Now showing 1 - 10 of 43
  • Publication
    Foreign direct investment, agglomerations and demonstration effects : an empirical investigation
    (University College Dublin. School of Economics, 2001-03) ; ;
    Many previous studies have shown that the localisation of firms can be an important factor in attracting new foreign direct investment into a host country. What has been missing in this literature thus far, however, is an investigation into the reasons why industry clusters attract firms. We distinguish between “efficiency agglomerations” as firms locating close to each other because they can increase their efficiency by doing so, and “demonstration effects”, whereby existing firms send signals to new investors as to the reliability of the host country and newly entering firms follow previous firms. In this paper we try to disentangle these two effects, by examining the location of US and UK firms in Ireland. We calculate proxies for “efficiency agglomerations” and “demonstration effects” and include these proxies in an empirical model of the location decision of firms. For US firms, we find that both efficiency agglomeration and demonstration effects are important determinants of entry. For UK firms, however, the evidence is not as clear cut.
      604
  • Publication
    Openness, the Phillips Curve and the cost of relinquishing the currency
    (University College Dublin. School of Economics, 2001-03)
    For a given degree of wage stickiness, there is an inverse relationship between the price-level and employment effects of a nominal shock. Various contributors to the literature on optimal currency areas have extrapolated from this to argue that the real effects of exchange rate changes are smaller for more open economies, reducing the effectiveness of the exchange rate as a macroeconomic instrument. This would imply that more open economies face steeper Phillips curve trade-offs. This proposition has been challenged empirically however. This paper employs standard small-open-economy models to analyse these issues. The propositions are shown to be correct when the non-traded sector is monopolistically competitive. Whether they are true or false under competitive conditions depends on a simple condition that may or may not be satisfied in practice.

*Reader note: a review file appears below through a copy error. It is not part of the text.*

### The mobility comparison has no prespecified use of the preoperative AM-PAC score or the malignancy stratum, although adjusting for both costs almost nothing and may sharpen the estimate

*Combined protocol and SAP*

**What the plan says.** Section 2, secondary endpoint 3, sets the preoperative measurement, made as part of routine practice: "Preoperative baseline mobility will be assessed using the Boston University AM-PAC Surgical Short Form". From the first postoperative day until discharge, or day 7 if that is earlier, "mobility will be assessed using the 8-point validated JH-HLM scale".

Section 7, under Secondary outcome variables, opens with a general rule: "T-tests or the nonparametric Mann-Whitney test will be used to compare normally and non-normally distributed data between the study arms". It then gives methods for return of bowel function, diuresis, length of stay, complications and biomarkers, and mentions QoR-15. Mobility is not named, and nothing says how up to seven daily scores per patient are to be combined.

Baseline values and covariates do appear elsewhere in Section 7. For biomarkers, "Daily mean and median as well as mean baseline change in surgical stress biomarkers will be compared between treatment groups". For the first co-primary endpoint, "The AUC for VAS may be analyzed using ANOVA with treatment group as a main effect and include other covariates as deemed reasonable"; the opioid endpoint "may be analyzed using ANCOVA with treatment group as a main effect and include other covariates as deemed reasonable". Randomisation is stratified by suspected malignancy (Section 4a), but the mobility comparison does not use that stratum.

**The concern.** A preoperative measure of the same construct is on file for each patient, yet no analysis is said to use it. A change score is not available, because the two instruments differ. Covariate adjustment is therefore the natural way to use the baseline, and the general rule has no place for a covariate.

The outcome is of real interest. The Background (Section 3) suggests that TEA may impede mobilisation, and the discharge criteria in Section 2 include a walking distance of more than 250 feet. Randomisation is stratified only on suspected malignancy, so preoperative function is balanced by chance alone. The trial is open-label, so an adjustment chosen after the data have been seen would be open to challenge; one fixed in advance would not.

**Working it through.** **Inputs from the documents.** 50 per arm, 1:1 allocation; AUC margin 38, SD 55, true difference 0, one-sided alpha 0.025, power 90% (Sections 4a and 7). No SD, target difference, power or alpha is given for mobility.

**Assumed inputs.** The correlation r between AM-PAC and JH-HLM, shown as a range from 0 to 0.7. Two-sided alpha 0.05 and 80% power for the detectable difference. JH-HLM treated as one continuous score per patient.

118
  • Publication
    Aggregate-supply, aggregate-demand, and structural factors in recent Irish unemployment
    (University College Dublin. School of Economics, 1990-07)
    This paper aims, firstly, to present an overview of the causes of Ireland's poor employment performance in recent decades by drawing together the results of existing empirical research and secondly, to pinpoint some deficienceis in the empirical approaches adopted to date.
      216
  • Publication
    Making sense of the data on Ireland’s inward FDI
    (University College Dublin. School of Economics, 2006-12) ;
    Ireland, in employment terms, is the most FDI-intensive economy in the EU. International comparisons of trends and levels of FDI intensity are usually based on balance-of-payments data however, and the international data series on Ireland’s inward FDI tell hugely conflicting stories. Such series are published by the IMF, UNCTAD, OECD and Eurostat (with data generally provided either by the CSO or the IDA), while data on US FDI in Ireland are published by the US Bureau of Economic Analysis. The present paper documents these conflicting stories and searches for any underlying consistency through analysis of the items that the various databases include and exclude. FDI stock, flow and sectoral allocation data are explored and trends contrasted with what is known from MNC employment data.